Evaluation of DPPH Activity: Precisely 1ml of H. africana root oil at varying concentrations was mixed with1ml of 0.004% methanol solution of DPPH. The mixture was shaken vigorously and allowed to stand for 30 min at room temperature in the dark. The reduction of the DPPH radical was determined by measuring the absorption at 517nm. The procedure was repeated for the blank and control. The radical scavenging activity was calculated using the equation:
DPPH scavenging effect (%)
= [(Ablank – Asample)/Ablank] x 100.
Sample concentration providing EC50 was calculated from the graph plotting inhibition percentage against extract concentration 12. BHA and Vitamin E were used as positive controls.
Evaluation of Metal Chelating Activity: Metal chelating activity was determined according to the method of Decker and Welch13, with some modifications. Briefly, 0.5ml of oil was mixed with 0.05ml of 2mMFeCl2 and 0.1ml of 5mM ferrozine. The total volume was diluted with 2ml methanol. Then, the mixture was shaken vigorously and left standing at room temperature for 10mins. After the mixture had reached equilibrium, the absorbance of the solution was measured spectrophotometrically at 562nm. The percentage inhibition rate of ferrozine – Fe2+ complex formation was calculated using the formula:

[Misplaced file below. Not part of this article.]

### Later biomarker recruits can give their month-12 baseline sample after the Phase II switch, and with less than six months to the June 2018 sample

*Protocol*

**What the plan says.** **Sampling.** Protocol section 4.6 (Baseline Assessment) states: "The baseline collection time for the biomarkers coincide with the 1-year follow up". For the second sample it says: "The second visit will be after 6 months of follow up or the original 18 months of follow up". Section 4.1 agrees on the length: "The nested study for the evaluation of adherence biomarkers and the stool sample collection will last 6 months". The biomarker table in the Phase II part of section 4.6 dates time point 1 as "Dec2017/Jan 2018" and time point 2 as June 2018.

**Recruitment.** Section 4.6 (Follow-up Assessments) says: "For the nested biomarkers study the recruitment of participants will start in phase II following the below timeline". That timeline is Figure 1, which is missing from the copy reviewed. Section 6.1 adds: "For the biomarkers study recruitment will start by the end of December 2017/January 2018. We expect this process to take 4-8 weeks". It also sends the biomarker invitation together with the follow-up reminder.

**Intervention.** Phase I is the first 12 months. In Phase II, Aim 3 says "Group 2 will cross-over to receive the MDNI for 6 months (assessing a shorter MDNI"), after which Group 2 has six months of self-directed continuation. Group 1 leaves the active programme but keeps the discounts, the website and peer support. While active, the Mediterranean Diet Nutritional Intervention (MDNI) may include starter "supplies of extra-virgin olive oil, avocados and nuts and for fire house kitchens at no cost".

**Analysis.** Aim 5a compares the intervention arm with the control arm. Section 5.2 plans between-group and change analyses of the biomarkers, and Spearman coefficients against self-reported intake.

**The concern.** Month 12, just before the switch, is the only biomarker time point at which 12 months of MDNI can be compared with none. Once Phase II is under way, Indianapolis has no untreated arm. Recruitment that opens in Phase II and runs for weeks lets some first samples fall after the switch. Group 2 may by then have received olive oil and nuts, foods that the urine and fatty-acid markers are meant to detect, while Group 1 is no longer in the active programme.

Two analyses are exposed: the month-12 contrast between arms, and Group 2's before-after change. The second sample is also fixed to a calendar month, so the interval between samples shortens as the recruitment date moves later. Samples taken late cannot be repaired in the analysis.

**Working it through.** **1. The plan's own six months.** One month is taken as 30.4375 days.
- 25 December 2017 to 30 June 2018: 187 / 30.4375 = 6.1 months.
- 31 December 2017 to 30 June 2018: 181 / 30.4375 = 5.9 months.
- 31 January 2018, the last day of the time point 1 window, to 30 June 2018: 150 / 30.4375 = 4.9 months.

Scavenging activity (%)
= [(Acontrol – Asample)/Acontrol] x 100
Where Acontrol = absorbance of ferrozine – Fe2+ complex, and Asample = absorbance of sample. EDTA was used as a positive control.
Antimicrobial Activity: Antimicrobial activity of H. africana root oil was assayed by the disc diffusion method 15. Two gram positive (Staphylococcus aureus, Streptococcus pyogenes), three gram-negative bacteria (Salmonella typhi, Pseudomonas aeruginosa and Escherichia coli) and a yeast (Candida albican) were assayed. Innocula of test isolates were prepared with fresh cultures of microbial strains and cultivated on tryptic soy agar for 24 hours at 37oC. Yeast culture was incubated on Sabouraud agar at 28oC for 48 hours.